Fathers of the Church

Sermon LXIII

Description

The content of Augustine’s sermons is rich and varied, embraces all the themes of Scripture and the liturgy and serves as a valuable commentary on the great dogmatic and exegetical works. They are a model of popular eloquence which is at the same time clear yet profound, lively and incisive, direct and effective. (Agostino Trapè) Sermon 63 is on Our Lord’s calming the storm (Matthew 8:23 ff).

Provenance

Augustine’s Sermons are the fruit of a career of preaching which continued without interruption for almost forty years. The library at Hippo must have contained very many sermons, perhaps three or four thousand, the greater part of which were probably never revised and published by Augustine, and have perished. Around five hundred are now extant, of which those numbered 51 ff. are on the New Testament.

by Augustine of Hippo in Uncertain | translated by R. G. Macmullen; Ed. Philip Schaff

I. BY the Lord's blessing, I will address you upon the lesson of the Holy Gospel which has just been read, and take occasion thereby to exhort you, that against the tempest and waves of this world, faith sleep not in your hearts. "For the Lord Christ had not indeed death nor sleep in His power, and peradventure sleep overcame the Almighty One as He was sailing against His will?" If ye believe this, He is asleep in you; but if Christ be awake in you, your faith is awake. The Apostle saith, "that Christ may dwell in your hearts by faith." This sleep then of Christ is a sign of a high mystery. The sailors are the souls passing over the world in wood. That ship also was a figure of the Church. And all, individually indeed are temples of God, and his own heart is the vessel in which each sails; nor can he suffer shipwreck, if his thoughts are only good.

2. Thou hast heard an insult, it is the wind; thou art angry, it is a wave. When therefore the wind blows, and the wave swells, the ship is endangered, the heart is in jeopardy, the heart is tossed to and fro. When thou hast heard an insult, thou longest to be avenged; and, lo, avenged thou hast been, and so rejoicing in another's harm thou hast suffered shipwreck. And why is this? Because Christ is asleep in thee. What does this mean, Christ is asleep in thee? Thou hast forgotten Christ. Rouse Him up then, call Christ to mind, let Christ awake in thee, give heed to Him. What didst thou wish? To be avenged. Hast thou forgotten, that when He was being crucified, He said, "Father, forgive them, for they know not what they do?" He who was asleep in thy heart did not wish to be avenged. Awake Him up then, call Him to remembrance. The remembrance of Him is His word; the remembrance of Him is His command. And then wilt thou say if Christ, awake in thee, What manner of man am I, who wish to be avenged! Who am I, who deal out threatenings against another man? I may die perhaps before I am avenged. And when at my last breath, inflamed with rage, and thirsting for vengeance, I shall depart out of this body, He will not receive me, who did not wish to be avenged; He will not receive me, who said, "Give, and it shall be given unto you; forgive, and it shall be forgiven you." Therefore will I refrain myself from my wrath, and return to the repose of my heart. Christ hath commanded the sea, tranquillity is restored.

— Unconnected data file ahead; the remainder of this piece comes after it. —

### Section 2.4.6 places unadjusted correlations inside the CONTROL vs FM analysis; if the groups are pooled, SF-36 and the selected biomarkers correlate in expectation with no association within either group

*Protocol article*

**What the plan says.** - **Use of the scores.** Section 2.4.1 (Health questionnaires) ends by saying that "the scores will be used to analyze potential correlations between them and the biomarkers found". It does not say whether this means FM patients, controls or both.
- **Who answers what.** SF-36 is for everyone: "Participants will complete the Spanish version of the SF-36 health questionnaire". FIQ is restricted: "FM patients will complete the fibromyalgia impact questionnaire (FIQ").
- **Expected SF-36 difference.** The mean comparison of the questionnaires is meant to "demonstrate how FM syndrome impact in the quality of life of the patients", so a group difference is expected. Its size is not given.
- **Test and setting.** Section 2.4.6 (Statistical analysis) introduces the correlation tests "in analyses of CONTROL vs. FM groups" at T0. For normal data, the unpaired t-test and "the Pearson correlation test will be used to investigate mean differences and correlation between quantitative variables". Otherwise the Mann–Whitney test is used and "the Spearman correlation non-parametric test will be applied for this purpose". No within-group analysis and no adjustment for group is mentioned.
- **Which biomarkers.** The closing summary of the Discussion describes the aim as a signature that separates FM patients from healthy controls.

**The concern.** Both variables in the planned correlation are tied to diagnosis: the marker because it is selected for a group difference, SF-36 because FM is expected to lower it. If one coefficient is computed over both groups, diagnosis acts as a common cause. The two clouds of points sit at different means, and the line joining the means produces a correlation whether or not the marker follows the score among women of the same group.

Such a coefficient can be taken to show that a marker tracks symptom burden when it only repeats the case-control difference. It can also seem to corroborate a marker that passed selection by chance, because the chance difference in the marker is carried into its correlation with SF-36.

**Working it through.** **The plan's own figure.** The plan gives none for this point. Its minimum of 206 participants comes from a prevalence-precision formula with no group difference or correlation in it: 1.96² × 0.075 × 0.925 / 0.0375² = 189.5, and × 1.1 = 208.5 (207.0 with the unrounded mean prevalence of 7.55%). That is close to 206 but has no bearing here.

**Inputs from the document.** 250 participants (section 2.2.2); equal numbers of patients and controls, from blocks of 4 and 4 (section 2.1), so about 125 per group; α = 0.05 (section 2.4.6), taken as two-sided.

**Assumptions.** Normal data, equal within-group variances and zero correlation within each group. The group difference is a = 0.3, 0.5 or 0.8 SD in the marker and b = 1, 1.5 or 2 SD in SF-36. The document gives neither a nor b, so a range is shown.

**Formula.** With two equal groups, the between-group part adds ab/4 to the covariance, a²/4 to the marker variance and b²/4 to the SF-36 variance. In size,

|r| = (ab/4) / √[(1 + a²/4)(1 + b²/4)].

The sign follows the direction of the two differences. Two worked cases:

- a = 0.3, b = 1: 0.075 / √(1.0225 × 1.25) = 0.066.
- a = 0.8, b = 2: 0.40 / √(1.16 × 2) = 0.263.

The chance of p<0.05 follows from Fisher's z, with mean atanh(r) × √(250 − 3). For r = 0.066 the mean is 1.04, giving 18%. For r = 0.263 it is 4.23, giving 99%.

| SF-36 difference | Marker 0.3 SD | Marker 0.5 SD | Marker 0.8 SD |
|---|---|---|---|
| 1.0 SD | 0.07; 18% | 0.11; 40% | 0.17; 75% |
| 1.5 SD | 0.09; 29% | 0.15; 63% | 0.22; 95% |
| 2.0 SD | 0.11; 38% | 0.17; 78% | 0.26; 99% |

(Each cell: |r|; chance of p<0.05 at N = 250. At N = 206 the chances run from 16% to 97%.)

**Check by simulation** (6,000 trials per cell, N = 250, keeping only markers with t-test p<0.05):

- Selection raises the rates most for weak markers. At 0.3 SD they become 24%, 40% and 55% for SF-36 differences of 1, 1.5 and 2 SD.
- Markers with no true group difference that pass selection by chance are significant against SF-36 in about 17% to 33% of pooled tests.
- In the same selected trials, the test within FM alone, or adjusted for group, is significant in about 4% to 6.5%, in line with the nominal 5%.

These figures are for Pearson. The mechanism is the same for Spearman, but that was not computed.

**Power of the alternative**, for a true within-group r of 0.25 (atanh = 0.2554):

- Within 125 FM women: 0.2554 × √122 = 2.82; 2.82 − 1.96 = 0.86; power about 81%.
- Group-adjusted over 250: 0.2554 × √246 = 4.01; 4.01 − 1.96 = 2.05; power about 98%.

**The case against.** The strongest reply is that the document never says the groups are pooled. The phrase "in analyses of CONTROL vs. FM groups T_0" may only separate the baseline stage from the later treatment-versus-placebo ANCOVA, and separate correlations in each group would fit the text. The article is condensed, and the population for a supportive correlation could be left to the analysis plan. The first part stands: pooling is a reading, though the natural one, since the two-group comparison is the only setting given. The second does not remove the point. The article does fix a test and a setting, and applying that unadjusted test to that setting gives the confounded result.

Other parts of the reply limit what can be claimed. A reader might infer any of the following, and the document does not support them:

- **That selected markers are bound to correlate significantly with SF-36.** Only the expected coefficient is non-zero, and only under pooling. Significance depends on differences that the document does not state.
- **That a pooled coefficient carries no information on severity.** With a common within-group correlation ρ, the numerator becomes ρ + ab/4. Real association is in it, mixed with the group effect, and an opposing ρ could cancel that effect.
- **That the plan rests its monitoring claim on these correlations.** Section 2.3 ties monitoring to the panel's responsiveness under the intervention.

3. Now what I have said as to anger, hold fast as a rule in all your temptations. A temptation has sprung up; it is the wind; thou art disturbed; it is a wave. Awake up Christ then, let Him speak with thee. "Who is this, since the winds and the sea obey Him?" Who is this, whom the sea obeyeth? "The sea is His, and He made it." "All things were made by Him." Imitate the winds then, and the sea rather; obey the Creator. At Christ's command the sea giveth ear; and art thou deaf? The sea heareth, and the wind ceaseth: and dost thou still blow on? What! I say, I do, I devise; what is all this, but to be blowing on, and to be unwilling to stop in obedience to the word of Christ? Let not the wave master you in this troubled state of your heart. Yet since we are but men, if the wind should drive us on, and stir up the affections of our souls, let us not despair; let us awake Christ, that we may sail on a tranquil sea, and so come to our country. "Let us turn to the Lord," etc.

Taken from "The Early Church Fathers and Other Works" originally published by Wm. B. Eerdmans Pub. Co. in English in Edinburgh, Scotland, beginning in 1867. (NPNF I/VI, Schaff). The digital version is by The Electronic Bible Society, P.O. Box 701356, Dallas, TX 75370, 214-407-WORD.